Regulators are pressing for institutions to open their APIs. But first, the banks need to know their customers want what open banking can give them.
What if open banking became a reality … and nobody noticed?
January 2018 was a watershed month in the creation of an open banking environment in which banks switch to open APIs (application programming interfaces), enabling third-party developers to get more involved in building applications and services and leading to greater transparency for account holders.
First, the EU’s Payment Services Directive II (PSD2) was implemented, promising safer cross-border European payment services and better protection for consumers when they pay online. Second, new regulations from the UK Competition and Markets Authority (CMA) went into effect, requiring the nine largest banks to set about building a common set of API standards that would give regulated companies secure access to accounts of customers who give their approval.
All well and good. But a recent survey conducted by an independent consumer organization named “Which?” found that 92% of consumers have never heard of open banking, and many banks are still reluctant to open up their APIs and share their data with third parties.
Danske Bank was one of just three institutions to fully meet the CMA’s deadline. Søren Rode Andreasen, chief digital officer, admits that the uptake of open banking has been much slower than he expected. “I think it will take some time for the good ideas to materialize and for customers to get comfortable with it,” he says. However, “in the long run, the impact of this might be bigger than what we expect right now.”
The biggest hurdle is security and an agreed-upon standard. “Our bank has spent 200 years making it impossible for anybody from outside the bank to access the money of our customers,” says Andreasen. “We have put in all sorts of security measures to make that impossible, and now we have to give access to third parties—which means we have to change a lot of things to allow our security mechanisms to access this data for third parties.”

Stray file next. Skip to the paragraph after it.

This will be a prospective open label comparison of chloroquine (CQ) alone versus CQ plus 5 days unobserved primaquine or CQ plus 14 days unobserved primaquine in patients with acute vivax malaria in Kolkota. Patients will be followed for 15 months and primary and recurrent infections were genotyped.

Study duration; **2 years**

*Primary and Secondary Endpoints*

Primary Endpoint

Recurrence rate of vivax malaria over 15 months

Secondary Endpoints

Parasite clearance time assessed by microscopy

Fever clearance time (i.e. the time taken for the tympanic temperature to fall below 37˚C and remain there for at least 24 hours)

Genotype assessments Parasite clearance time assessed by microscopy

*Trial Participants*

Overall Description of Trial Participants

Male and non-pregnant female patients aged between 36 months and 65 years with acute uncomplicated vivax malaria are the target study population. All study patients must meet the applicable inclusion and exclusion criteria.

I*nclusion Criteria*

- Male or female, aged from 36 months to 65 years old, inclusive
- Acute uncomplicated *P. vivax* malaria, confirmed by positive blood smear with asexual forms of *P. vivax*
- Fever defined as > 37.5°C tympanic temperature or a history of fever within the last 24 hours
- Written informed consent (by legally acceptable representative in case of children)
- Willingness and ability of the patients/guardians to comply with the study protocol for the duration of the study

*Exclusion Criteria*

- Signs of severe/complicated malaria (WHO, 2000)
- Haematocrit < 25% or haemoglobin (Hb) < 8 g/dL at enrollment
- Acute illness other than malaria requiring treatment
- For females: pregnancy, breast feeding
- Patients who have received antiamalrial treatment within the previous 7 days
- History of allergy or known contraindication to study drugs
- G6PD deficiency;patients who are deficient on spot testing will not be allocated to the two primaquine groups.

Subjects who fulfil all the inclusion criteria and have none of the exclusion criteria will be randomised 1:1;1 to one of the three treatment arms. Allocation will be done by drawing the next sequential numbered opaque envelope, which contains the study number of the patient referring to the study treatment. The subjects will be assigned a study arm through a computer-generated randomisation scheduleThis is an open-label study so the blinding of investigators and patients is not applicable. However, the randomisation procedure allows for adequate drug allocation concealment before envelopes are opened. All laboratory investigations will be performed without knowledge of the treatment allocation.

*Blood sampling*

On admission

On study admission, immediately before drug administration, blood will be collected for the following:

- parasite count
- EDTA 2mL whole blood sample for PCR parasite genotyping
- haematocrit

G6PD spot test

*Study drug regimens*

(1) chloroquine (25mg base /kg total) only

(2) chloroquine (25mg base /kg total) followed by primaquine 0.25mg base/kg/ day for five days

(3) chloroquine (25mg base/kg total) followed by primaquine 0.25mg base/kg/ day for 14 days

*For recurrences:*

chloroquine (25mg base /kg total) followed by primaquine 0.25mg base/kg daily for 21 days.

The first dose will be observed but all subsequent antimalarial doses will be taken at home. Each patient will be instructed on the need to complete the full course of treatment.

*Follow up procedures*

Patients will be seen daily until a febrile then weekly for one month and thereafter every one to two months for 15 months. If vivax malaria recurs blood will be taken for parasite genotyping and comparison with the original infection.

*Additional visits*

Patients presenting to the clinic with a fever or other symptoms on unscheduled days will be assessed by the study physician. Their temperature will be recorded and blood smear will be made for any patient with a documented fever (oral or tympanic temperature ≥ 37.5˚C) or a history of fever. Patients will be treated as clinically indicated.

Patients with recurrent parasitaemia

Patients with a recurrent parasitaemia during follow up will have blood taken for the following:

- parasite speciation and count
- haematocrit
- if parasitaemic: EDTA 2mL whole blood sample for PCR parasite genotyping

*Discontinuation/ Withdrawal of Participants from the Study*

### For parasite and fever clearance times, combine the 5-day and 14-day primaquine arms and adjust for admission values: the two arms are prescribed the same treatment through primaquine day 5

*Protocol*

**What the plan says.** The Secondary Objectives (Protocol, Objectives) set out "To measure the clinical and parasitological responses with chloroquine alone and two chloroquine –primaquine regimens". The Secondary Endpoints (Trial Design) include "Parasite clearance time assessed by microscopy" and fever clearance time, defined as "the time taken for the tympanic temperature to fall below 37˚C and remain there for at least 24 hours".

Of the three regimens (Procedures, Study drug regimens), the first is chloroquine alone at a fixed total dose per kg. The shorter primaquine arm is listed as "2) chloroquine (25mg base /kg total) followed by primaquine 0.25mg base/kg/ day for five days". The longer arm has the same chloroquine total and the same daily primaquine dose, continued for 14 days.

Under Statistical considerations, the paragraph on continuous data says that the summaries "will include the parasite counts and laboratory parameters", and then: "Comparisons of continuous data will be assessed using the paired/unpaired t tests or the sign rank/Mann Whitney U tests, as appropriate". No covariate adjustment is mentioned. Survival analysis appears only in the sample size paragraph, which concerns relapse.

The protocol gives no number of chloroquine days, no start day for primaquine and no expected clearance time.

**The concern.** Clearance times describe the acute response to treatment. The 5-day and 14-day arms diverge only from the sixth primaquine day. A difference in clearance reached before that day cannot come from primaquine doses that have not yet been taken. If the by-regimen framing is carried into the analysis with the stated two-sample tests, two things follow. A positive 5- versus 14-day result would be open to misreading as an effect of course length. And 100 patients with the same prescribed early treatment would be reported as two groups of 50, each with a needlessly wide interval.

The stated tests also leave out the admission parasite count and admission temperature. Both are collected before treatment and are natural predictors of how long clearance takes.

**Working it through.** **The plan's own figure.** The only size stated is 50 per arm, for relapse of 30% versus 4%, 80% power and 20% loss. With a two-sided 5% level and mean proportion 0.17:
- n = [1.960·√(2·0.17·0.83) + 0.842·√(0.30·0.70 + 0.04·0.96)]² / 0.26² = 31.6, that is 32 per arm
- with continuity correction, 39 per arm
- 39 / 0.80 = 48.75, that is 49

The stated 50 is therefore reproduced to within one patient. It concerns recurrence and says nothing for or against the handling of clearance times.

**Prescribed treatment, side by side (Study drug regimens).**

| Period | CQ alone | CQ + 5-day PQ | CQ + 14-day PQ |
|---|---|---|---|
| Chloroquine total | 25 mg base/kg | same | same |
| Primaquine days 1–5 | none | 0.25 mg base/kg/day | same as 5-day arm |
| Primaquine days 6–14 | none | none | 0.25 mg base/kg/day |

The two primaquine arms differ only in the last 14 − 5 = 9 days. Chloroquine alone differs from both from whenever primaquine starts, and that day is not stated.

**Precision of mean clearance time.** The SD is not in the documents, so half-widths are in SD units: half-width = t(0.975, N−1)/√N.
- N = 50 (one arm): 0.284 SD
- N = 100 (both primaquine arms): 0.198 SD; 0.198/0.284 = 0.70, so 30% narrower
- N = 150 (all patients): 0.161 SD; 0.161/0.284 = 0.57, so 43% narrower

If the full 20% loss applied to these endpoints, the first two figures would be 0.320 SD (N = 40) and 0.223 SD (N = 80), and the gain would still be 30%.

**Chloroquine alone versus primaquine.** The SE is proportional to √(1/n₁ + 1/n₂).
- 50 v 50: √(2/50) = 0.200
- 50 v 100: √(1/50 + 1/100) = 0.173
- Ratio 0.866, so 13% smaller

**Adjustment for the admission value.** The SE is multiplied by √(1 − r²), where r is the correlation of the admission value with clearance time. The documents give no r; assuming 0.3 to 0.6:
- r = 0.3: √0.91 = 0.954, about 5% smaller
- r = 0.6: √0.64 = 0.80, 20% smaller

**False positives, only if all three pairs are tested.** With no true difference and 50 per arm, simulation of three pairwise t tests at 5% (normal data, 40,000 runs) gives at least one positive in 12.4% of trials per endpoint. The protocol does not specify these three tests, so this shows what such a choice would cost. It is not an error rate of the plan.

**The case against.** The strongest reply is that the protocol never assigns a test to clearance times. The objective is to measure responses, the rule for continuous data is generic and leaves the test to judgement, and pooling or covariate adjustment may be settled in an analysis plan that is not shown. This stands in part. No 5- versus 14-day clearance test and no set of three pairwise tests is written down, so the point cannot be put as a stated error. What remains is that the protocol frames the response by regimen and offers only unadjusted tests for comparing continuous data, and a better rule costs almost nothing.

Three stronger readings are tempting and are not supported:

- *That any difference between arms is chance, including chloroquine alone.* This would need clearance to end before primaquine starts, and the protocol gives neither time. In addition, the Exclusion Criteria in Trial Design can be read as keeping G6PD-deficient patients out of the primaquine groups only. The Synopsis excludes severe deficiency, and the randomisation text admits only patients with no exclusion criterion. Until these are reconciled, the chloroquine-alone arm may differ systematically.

All banks have different underlying data models with different IT systems, Andreasen notes, which makes agreeing on a common standard difficult. Unlike many other institutions, Danske Bank runs all its brands in all the countries in which it operates on the same IT system. Others may have multiple systems in the same countries, making open banking a much more complicated undertaking.
Frustrated by data-sharing delays? Give the banks time to get it right, says Sankar Krishnan, executive vice president of banking and capital markets at Capgemini. “Banks are keen to ensure they have adequately tested the solutions and that they work all the time,” he says. “Given there are multiple direct and indirect channels, multiple business lines and product groups, it is extremely important to ensure that the APIs are not garbage and don’t have bugs that come in the way of transparent exchange of information. It is encouraging to see that some of the banks are treating third-party apps just like they would treat direct debits from a security standpoint.”
PSD2 and the new CMA regulations went into effect at roughly the same time as the General Data Protection Regulation, which vastly raises the bar on data privacy for all individuals in the EU, notes Christian Ball, head of retail, GFT UK, a supplier of IT solutions for financial services.
The Customer Is King
For institutions to embrace open banking, outreach to consumers is crucial, says Mia Iwama Hastings, head of business development at Priviti, a startup whose consent management product helps track complex data-sharing agreements and transactions. Fintechs and banks need to explain open banking to consumers clearly and simply to gain trust. And they need to collaborate effectively with each other to incentivize customers to share their data securely.